What kind of exercise program is best for recovering from prescription painkiller addiction?
For prescription painkiller addicts, staying fit during rehabilitation and after treatment can present some special challenges, even though physical fitness is an important aspect of working toward recovery. Because pain can trigger relapse, especially in those with underlying pain issues, only light to moderate exercise is recommended. The desire to medicate discomfort from heavier exercise and exertion can potentially lead the individual to abuse pain medication again. With that in mind, here are a few alternatives to popular exercise techniques, like CrossFit, that are less likely to lead to injury.
Stretching and Light Yoga
These activities can be very therapeutic in not only strengthening muscles, but also improving range-of-motion, balance, and mood. Stretching is a necessary component of any physical fitness regime. Yoga can be effective in mitigating anxiety and slowly easing into a more arduous fitness plan. Both can be done solo or as part of a group. In the beginning, having a yoga instructor to teach correct forms and guide participants through the postures is ideal. Pilates offers similar benefits, but is too strenuous to begin early in the recovery process. This lightweight exercise can help prevent further prescription painkiller addiction.
Low intensity and low impact exercises designed for use by seniors can also benefit those with prescription painkiller addiction during rehabilitation and recovery. These exercises minimize the chances of injury or post-workout soreness, offering a gentler way of beginning a health lifestyle centered on good diet and exercise practices. Senior fitness also doesn’t require special equipment, making use of common household objects like chairs and walls. Light hand-weights can be added later in the regime, starting at two to five pounds.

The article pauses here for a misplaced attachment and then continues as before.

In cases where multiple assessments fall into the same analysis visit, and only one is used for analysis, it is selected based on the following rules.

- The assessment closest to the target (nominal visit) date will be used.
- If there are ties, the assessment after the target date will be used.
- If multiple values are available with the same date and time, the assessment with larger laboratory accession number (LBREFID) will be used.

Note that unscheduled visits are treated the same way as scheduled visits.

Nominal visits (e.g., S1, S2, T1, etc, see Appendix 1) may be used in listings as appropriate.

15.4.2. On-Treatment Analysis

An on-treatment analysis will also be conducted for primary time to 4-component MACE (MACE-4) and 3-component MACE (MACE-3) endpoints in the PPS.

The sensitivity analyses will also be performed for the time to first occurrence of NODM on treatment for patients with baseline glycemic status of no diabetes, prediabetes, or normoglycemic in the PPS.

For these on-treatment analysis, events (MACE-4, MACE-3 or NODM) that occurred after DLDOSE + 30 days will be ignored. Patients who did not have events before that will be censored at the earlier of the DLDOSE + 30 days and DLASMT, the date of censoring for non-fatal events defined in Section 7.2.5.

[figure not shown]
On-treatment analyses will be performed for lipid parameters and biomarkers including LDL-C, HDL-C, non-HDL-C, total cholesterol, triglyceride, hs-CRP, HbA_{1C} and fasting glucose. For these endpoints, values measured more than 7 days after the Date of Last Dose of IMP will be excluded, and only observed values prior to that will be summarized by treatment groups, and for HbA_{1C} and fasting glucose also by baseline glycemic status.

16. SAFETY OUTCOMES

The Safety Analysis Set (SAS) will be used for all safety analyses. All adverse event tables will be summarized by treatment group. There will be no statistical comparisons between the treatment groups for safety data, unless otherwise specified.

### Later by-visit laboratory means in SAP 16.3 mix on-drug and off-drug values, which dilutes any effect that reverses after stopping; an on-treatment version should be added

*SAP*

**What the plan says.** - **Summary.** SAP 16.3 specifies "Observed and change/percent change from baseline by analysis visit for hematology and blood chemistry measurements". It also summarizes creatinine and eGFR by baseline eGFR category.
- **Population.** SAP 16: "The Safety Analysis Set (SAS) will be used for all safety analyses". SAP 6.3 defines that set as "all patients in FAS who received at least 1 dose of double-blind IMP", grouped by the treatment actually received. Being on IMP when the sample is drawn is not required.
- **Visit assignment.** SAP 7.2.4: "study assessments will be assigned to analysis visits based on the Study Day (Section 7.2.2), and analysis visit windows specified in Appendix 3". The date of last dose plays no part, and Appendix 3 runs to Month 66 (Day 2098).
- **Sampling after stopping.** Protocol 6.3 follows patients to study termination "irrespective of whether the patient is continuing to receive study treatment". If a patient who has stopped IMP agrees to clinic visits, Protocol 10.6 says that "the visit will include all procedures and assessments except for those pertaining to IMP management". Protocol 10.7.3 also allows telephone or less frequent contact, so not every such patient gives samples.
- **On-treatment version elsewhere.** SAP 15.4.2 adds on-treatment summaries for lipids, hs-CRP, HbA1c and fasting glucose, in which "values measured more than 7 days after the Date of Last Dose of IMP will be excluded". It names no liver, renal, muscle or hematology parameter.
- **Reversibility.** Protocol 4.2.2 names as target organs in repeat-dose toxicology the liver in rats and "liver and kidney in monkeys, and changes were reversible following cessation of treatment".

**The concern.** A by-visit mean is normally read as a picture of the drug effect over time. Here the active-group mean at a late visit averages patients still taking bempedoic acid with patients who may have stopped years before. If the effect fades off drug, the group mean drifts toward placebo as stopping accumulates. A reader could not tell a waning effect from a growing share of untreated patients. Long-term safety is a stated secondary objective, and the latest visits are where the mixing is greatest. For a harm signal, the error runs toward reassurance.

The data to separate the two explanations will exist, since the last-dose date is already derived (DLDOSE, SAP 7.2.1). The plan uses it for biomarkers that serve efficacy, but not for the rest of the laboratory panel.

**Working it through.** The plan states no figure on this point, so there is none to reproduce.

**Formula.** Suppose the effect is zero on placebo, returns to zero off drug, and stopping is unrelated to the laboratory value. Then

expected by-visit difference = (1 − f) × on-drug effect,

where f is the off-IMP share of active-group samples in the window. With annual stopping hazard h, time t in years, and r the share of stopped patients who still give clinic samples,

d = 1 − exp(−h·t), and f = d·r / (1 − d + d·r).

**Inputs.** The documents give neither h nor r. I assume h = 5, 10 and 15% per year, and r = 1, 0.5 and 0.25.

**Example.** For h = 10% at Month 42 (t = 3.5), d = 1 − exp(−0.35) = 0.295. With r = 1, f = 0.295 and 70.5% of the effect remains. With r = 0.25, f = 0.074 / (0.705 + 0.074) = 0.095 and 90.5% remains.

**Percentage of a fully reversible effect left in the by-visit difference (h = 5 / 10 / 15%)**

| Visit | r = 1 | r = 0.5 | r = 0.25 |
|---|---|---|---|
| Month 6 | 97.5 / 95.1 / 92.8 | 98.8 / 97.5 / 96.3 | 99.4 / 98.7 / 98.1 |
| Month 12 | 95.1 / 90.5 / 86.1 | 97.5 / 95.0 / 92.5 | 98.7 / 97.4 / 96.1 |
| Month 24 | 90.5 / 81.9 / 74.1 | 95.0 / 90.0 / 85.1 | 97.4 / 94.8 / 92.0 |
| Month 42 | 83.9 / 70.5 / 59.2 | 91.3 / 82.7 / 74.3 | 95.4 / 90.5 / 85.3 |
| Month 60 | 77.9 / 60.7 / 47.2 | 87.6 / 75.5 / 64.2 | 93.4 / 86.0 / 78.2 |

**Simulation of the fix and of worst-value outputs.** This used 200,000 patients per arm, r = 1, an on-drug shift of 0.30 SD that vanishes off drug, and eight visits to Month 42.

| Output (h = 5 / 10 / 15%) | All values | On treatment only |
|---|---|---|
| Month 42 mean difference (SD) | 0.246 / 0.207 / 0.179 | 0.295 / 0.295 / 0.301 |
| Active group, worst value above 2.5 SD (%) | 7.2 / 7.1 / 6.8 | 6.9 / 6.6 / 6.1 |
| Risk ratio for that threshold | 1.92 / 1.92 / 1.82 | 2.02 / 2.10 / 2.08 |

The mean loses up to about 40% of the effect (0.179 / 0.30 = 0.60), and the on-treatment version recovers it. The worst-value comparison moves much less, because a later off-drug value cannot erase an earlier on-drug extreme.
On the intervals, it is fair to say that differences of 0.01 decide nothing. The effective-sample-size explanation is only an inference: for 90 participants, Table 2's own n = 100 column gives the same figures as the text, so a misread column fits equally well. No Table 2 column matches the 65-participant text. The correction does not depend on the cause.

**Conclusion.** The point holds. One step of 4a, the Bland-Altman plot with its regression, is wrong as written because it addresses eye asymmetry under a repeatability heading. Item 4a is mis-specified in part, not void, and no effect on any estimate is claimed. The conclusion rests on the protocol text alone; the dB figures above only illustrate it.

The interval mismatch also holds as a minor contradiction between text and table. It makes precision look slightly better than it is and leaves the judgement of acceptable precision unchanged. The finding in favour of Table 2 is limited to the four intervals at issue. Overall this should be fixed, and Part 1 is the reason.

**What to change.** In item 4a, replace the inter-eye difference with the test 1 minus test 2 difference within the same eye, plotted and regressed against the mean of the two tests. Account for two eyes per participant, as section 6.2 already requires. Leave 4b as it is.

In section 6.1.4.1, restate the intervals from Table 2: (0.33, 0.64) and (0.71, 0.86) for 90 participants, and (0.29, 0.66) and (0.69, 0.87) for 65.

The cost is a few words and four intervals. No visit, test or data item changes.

Whether on a track or treadmill, walking is currently one of the most popular methods of keeping fit for everyone, not just those in rehab or other special circumstances. With less impact or risk than running, most people tolerate walking quite well. For those undergoing rehabilitation for prescription painkiller addiction, it is important to start out slow and with short distances, usually no more than one to two miles, early on. This can gradually be increased while keeping the minimization of discomfort as a goal. Walking is an easy habit to continue after leaving rehab.
Water Aerobics or Swimming
For those who have access to a pool, water aerobics for beginners can offer numerous benefits, including a low-impact workout and the soothing effects of being in the water. Hydro-aerobics or water aerobics combines regular movement with the resistance of the water to create a muscle-toning activity that’s hard to beat, especially for those unable to do higher impact workouts. Some have called swimming the ultimate form of exercise because it works so many different muscle groups. Swimming also offers the opportunity to learn different strokes and works as a stress reliever for many people, including those with prescription painkiller addiction.
Team Sports Activities
Team sports help addicts connect with others in a gratifying and team-building way that forges the way for creating genuine connections with others. Favorites include doubles tennis and badminton, volleyball, basketball, and flag football, all of which can be played with a friendly competitive spirit and at a lower intensity level with the opportunity for injury minimized. For younger patients especially, participation in team sports can offer the chance to reduce excess energy while also engaging peers in a healthy and meaningful way that may help them to develop interests beyond their prescription painkiller addiction.
If you have a loved one who needs rehabilitation for prescription painkiller addiction, consider a program that offers them fitness and wellness options to compliment their regular therapy. Creating a healthy lifestyle has many components and becoming physically fit is one of them. Contact us today to learn more about exercise and recovering from addiction.